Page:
BCTC president visits Danville campus on first day
During his first official day of being president of Bluegrass Community and Technical College, Dr. Koffi Akakpo visited the area BCTC campus in Danville and met many of the students Monday afternoon.
When introduced to one of the nursing classes, Akakpo thanked the instructor and walked up to each student, giving them an encouraging high five before posing with the entire class for a photo.
Akakpo also shook hands with welding and computer technology students and other staff members while touring the school with campus director Erin Tipton.
After seeing the facility, Akakpo sat down to talk about his vision of the future and how he plans to support Boyle County’s BCTC and the partnerships between its students and employers in the area.
A community college needs local businesses and industries, and the businesses and industries need graduates from the college, Akakpo explained.
“The partnership is crucial. We just cannot do it without the partnership.”
He said the community partnerships are already in place and now “it’s just a matter of strengthening that partnership,” which he plans to do by “reaching out to people on a regular basis, and just say, ‘Hi.’” That helps keep the connections going, Akakpo said.
“The leaders are doing an amazing job already,” Akakpo said. He’s especially proud of the work and leadership of the director Erin Tipton, citing the recent completed funding goal for the Danville BCTC’s advanced manufacturing center project..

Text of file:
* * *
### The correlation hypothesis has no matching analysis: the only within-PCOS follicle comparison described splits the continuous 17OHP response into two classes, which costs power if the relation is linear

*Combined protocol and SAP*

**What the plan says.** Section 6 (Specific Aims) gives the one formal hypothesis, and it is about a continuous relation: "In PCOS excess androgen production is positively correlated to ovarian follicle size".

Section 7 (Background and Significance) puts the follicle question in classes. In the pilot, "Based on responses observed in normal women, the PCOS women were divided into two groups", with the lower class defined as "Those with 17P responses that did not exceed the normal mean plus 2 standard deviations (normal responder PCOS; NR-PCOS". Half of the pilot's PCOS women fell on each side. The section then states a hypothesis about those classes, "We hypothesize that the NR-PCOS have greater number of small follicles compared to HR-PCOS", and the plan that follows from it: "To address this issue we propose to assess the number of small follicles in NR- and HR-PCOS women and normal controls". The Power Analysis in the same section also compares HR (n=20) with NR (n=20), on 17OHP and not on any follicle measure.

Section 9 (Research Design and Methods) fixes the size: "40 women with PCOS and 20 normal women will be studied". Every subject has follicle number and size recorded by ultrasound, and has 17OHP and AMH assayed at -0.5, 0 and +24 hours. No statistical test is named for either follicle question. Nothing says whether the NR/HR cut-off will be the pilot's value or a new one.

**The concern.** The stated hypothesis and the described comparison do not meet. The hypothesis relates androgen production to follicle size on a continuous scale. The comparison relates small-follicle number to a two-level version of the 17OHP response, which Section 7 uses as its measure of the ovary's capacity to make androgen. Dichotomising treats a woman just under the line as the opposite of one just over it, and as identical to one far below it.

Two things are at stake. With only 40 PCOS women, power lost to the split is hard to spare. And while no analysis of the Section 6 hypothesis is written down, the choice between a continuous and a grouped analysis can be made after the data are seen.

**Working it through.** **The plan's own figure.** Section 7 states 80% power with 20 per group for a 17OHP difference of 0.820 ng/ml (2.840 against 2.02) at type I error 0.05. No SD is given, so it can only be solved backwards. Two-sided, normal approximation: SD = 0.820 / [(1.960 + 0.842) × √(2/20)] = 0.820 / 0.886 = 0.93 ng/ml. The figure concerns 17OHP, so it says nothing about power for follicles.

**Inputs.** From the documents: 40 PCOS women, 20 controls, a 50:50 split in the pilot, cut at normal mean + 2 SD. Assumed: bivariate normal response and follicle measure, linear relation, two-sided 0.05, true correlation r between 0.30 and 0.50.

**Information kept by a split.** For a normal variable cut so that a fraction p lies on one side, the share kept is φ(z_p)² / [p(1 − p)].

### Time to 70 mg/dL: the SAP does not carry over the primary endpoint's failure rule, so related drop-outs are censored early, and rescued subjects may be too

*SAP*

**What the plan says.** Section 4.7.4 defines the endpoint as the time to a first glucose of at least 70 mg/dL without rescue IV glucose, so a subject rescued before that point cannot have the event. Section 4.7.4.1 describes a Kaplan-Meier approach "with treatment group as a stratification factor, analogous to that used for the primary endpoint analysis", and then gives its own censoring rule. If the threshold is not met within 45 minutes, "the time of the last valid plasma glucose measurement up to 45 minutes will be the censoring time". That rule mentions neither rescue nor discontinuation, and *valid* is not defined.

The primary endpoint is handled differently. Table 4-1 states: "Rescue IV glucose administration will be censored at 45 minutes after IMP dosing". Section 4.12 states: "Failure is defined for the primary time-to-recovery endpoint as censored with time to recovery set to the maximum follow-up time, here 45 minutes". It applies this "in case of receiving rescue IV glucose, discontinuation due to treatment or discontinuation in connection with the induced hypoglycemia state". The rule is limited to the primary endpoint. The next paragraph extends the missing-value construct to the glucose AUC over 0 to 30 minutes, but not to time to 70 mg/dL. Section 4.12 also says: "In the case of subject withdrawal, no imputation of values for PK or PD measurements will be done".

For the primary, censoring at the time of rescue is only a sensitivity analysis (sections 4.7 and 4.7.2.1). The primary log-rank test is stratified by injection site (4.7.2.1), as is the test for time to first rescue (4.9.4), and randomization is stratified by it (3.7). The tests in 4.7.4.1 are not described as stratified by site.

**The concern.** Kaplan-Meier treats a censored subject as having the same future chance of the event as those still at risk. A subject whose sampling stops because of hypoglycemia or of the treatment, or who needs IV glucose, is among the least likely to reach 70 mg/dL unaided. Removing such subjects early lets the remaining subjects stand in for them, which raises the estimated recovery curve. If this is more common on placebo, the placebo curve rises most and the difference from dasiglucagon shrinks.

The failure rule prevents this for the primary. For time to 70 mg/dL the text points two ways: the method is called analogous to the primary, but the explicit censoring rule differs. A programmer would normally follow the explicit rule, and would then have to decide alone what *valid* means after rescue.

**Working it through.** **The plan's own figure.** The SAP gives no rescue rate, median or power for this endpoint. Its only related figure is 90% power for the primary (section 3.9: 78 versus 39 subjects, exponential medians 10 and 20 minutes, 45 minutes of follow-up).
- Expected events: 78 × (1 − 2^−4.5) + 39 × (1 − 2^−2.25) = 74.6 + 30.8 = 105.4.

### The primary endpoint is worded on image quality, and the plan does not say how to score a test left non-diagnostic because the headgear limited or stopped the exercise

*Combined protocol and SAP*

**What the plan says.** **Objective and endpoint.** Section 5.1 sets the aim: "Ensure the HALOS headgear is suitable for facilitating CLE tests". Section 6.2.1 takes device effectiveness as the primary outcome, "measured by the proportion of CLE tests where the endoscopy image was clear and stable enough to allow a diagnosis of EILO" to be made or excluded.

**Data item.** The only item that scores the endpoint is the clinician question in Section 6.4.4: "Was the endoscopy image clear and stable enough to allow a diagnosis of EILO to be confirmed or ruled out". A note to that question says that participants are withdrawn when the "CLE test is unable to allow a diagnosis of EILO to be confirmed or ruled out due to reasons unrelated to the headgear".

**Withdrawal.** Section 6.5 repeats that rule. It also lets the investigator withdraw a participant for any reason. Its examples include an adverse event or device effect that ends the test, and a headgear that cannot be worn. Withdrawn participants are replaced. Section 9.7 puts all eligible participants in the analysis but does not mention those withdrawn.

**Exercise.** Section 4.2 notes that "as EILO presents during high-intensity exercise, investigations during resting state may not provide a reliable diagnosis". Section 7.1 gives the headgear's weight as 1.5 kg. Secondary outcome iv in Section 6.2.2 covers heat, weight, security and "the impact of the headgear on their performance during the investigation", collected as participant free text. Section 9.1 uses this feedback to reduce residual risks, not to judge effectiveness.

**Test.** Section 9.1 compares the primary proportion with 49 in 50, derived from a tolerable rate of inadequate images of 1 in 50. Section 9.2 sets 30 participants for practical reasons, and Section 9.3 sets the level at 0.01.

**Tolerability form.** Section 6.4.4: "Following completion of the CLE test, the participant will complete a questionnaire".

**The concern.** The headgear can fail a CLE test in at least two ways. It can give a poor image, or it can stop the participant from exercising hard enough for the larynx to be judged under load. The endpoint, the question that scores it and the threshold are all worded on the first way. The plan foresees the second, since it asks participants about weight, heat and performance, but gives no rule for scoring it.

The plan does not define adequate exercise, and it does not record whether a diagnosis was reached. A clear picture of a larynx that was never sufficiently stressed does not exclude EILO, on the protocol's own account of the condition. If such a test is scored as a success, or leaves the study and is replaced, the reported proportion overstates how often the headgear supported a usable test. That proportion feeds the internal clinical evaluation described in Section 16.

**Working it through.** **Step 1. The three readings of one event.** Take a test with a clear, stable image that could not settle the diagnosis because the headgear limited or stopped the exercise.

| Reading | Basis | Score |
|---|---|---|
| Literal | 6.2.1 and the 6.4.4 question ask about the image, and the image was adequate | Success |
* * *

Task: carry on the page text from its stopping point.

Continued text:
He said communication between local employers, industries and public officials needs to be constant with BCTC. Programs within the community college will be driven by the need of area employers, Akakpo said.
“We have all the best equipment and technology throughout the (BCTC) system. My philosophy is, ‘What are your needs?’ Then we can build the program,” for students to earn degrees and become the well-trained employees that are needed today.
Having recent experience as vice president for business, administrative and student services at North Central State College in Ohio, Akakpo gave an example of an employer who had the problem of not being able to hire enough qualified supervisors. Akakpo suggested the employer send a few people already employed on the lines at the company through an apprenticeship offered at NCSC to get them ready for leadership roles.
“They (employers) have a problem, but they don’t know how to solve the problem. But we are here to provide that solution. It takes someone just to engage with them and letting them know how the problem can be solved, and that is our job,” Akakpo said.
Keeping local workers in the area is also important to Akakpo. He said some high school students are “place-bound” — they don’t want to leave the area where they live.
One program he worked on in Ohio is one that he’d like to see implemented here in central Kentucky, he said: Juniors and seniors in high school should have the opportunity to earn an engineering associate degree at BCTC while still attending high school. That way they would be earning well above the minimum wage, right out of high school, Akakpo said. “So they will stay here and contribute to the community.”
Not all students are just out of high school, Akakpo said. Some at BCTC are studying for a new career after losing a job; or they want a degree in order to earn better wages.
“We are the college of the community,” he said.